While it’s easy and almost safe to assume that most of today’s politicians take large donations from dubious corporate interests, given the fact that we live in an oligarchy and all inquiring minds still want to keep track of who’s taking money from big oil, big pharma, big defense contractors, you name it.
Well, exposing the money behind the members of Congress has gotten a lot easier thanks to a new browser plugin called Greenhouse. The extension (which is available for Firefox, Chrome, and Safari) was created by a 16-year-old Seattle high school student named Nicholas Rubin, and it’s pretty ingenious.
In a recent interview with Vice Media, Rubin talked about how he came up with the idea for the app:
VICE: Hi, Nick. So how did you come up with the idea for Greenhouse?
Nick Rubin: Back in seventh grade, I gave a presentation on corporate personhood, and ever since then I’ve been really interested in that issue. I think the one problem is that the sources of income for members of congress haven’t been simple and easily accessible when people have needed it. More recently, I’ve been teaching myself how to code, and I thought that something like Greenhouse that puts the data at people’s fingertips would be a perfect solution. It really is the intersection of these two passions of mine—coding and politics. I made it after school and on weekends on my computer.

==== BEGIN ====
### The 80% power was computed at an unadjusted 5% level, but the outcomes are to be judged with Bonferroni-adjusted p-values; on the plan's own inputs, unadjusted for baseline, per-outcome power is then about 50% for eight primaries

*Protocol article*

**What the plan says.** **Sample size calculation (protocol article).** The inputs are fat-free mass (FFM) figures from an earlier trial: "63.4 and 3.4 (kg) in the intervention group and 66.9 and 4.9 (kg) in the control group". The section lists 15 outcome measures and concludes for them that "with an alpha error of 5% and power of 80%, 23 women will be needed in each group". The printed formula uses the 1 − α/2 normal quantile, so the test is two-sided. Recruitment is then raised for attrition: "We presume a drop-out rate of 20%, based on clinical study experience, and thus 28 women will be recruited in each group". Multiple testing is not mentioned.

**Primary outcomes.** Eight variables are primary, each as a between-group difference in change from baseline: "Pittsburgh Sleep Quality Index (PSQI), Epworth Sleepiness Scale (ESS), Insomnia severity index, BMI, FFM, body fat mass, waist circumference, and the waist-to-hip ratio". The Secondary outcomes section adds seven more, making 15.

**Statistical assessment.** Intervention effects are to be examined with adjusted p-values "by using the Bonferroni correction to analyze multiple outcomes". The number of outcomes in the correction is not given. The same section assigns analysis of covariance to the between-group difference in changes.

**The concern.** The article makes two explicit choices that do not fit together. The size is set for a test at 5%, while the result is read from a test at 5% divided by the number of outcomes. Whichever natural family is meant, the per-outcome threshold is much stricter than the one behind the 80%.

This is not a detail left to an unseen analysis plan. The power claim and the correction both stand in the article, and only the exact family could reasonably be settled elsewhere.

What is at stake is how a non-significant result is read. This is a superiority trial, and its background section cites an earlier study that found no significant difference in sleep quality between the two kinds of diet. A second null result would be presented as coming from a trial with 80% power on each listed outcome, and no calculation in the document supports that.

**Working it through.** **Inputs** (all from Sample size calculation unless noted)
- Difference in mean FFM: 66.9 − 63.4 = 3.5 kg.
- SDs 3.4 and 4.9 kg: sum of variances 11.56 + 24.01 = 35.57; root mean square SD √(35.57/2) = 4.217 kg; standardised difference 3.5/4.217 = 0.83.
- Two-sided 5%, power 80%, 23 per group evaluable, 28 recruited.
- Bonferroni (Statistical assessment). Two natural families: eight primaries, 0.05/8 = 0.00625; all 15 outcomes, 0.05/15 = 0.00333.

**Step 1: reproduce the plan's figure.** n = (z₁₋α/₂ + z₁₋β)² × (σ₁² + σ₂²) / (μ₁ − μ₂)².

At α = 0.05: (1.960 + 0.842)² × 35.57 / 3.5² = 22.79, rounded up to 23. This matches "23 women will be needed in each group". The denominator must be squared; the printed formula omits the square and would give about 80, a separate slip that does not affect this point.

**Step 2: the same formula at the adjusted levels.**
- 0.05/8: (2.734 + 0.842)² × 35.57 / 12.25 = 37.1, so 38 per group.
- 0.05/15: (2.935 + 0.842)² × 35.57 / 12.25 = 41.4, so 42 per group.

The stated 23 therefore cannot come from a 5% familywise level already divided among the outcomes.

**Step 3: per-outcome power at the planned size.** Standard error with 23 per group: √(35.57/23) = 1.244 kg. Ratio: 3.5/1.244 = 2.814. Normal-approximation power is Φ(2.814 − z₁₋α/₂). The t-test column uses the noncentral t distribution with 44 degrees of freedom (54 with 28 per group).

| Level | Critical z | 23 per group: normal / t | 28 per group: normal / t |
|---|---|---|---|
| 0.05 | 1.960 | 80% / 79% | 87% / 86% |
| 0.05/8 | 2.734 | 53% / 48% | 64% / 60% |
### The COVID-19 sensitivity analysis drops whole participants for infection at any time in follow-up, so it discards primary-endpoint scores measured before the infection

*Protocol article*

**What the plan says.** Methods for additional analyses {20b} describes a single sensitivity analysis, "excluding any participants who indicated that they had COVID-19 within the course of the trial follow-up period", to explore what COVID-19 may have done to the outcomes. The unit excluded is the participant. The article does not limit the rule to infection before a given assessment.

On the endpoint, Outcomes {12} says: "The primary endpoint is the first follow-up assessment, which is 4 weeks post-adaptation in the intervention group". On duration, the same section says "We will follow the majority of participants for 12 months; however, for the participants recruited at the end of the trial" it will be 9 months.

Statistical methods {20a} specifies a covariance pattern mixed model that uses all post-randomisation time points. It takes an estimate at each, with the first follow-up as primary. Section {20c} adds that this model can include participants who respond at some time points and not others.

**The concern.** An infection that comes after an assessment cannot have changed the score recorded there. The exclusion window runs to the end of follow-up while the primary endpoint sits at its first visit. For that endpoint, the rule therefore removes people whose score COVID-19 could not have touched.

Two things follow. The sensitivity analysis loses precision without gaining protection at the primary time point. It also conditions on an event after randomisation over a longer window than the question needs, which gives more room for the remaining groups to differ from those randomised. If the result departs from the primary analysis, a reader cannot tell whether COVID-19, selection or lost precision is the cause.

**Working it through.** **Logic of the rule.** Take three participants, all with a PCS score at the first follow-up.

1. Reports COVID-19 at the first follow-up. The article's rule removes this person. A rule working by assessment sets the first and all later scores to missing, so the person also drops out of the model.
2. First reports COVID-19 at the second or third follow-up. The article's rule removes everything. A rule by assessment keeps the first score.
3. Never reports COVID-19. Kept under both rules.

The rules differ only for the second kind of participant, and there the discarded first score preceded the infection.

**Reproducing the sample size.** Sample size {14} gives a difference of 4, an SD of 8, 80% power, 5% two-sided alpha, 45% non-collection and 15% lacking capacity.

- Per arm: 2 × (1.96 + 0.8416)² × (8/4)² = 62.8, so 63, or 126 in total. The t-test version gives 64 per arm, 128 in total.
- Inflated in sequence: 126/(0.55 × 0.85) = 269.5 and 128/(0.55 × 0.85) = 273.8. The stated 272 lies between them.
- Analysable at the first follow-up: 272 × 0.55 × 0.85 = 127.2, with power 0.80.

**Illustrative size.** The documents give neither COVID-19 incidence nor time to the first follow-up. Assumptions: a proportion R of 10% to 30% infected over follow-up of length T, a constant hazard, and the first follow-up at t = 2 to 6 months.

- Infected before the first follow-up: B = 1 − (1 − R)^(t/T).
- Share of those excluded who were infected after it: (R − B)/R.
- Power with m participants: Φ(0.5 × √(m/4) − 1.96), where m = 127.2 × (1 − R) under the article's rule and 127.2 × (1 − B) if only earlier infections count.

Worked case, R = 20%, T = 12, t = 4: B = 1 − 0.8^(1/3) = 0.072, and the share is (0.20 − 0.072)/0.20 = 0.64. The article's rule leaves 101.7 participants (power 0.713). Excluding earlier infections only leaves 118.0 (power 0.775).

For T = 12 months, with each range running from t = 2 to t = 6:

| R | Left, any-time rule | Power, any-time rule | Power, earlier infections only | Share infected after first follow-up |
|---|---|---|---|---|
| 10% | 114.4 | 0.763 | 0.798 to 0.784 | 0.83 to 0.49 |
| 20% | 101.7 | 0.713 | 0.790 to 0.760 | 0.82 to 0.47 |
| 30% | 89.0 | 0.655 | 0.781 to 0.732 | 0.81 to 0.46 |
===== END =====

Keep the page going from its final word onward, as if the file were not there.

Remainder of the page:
Why the name?
Well, green is the color of money in the US, and house refers to the two houses of Congress [the Senate and House of Representatives]. The name also implies transparency; greenhouses are see through and they are built to help things thrive.
Where did you get the information on the politician’s donations?
It uses the data from the last full election cycle which was 2012. This is simply because it’s just the most complete set of data that we have. But the browser does provide access to the most up to date 2014 information by just clicking the name of the politician on the top of the window or the OpenSecrets.org link in the popup. So the 2014 data is just one click away.
I’m intending to update the data as a whole later in the election cycle as the 2014 contributions are more complete—these are updates I’m currently working on—as well as thinking of other ways I can expand the tool.
Interesting clever young man. I wonder what he will come up with next.
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